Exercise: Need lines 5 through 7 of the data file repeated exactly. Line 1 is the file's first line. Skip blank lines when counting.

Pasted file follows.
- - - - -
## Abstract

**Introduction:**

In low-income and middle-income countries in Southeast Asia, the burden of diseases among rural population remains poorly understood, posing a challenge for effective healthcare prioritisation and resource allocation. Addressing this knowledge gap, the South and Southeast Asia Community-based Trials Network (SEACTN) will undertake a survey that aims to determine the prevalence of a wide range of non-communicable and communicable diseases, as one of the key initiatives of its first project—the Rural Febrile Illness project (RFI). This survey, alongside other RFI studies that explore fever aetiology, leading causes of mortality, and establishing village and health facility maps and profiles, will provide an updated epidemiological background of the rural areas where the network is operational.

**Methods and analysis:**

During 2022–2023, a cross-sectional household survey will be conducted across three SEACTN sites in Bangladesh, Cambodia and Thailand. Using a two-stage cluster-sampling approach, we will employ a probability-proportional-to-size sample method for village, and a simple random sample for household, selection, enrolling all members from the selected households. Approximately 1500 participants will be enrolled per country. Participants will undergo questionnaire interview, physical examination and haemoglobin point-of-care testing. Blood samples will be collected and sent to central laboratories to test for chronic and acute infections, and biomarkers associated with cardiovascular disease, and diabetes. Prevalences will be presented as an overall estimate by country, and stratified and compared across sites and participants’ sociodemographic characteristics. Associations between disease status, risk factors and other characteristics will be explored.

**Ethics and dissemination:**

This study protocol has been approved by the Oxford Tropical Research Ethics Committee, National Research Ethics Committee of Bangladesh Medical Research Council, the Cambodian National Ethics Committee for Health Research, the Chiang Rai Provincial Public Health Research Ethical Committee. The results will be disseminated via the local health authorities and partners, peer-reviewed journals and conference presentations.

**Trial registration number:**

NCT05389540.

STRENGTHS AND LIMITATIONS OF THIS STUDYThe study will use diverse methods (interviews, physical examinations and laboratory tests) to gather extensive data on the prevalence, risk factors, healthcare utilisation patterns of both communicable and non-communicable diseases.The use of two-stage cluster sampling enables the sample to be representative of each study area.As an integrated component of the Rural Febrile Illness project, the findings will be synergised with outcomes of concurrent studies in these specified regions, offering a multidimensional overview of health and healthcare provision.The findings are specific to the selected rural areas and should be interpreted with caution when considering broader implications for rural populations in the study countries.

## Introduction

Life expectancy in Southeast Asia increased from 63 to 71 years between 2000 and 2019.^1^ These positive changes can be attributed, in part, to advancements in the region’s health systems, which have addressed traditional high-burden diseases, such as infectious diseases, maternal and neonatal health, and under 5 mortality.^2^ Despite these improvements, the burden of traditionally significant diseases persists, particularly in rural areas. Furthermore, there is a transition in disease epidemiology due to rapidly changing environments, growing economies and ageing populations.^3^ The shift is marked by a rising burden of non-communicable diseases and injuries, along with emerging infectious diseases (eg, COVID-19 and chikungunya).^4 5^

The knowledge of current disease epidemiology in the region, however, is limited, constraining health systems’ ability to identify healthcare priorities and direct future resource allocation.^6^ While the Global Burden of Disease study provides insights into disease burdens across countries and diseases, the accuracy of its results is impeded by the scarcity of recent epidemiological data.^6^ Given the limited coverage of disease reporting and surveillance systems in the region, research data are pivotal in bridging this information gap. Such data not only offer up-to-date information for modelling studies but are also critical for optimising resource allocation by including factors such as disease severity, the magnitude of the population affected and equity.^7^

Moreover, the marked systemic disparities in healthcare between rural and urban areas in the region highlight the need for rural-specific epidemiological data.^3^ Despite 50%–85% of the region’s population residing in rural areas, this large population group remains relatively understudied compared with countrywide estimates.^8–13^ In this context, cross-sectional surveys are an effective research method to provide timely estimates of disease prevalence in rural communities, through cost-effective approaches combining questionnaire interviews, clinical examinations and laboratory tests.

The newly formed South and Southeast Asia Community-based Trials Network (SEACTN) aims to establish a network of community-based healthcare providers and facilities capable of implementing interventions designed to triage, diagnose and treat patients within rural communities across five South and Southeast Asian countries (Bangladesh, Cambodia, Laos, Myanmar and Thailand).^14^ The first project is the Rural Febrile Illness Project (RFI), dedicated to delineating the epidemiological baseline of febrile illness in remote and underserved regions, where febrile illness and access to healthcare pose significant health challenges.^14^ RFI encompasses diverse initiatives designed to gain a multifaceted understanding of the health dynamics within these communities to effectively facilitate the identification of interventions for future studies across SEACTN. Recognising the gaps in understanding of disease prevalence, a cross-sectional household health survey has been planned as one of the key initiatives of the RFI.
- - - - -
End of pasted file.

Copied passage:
During 2022–2023, a cross-sectional household survey will be conducted across three SEACTN sites in Bangladesh, Cambodia and Thailand. Using a two-stage cluster-sampling approach, we will employ a probability-proportional-to-size sample method for village, and a simple random sample for household, selection, enrolling all members from the selected households. Approximately 1500 participants will be enrolled per country. Participants will undergo questionnaire interview, physical examination and haemoglobin point-of-care testing. Blood samples will be collected and sent to central laboratories to test for chronic and acute infections, and biomarkers associated with cardiovascular disease, and diabetes. Prevalences will be presented as an overall estimate by country, and stratified and compared across sites and participants’ sociodemographic characteristics. Associations between disease status, risk factors and other characteristics will be explored.

**Ethics and dissemination:**

This study protocol has been approved by the Oxford Tropical Research Ethics Committee, National Research Ethics Committee of Bangladesh Medical Research Council, the Cambodian National Ethics Committee for Health Research, the Chiang Rai Provincial Public Health Research Ethical Committee. The results will be disseminated via the local health authorities and partners, peer-reviewed journals and conference presentations.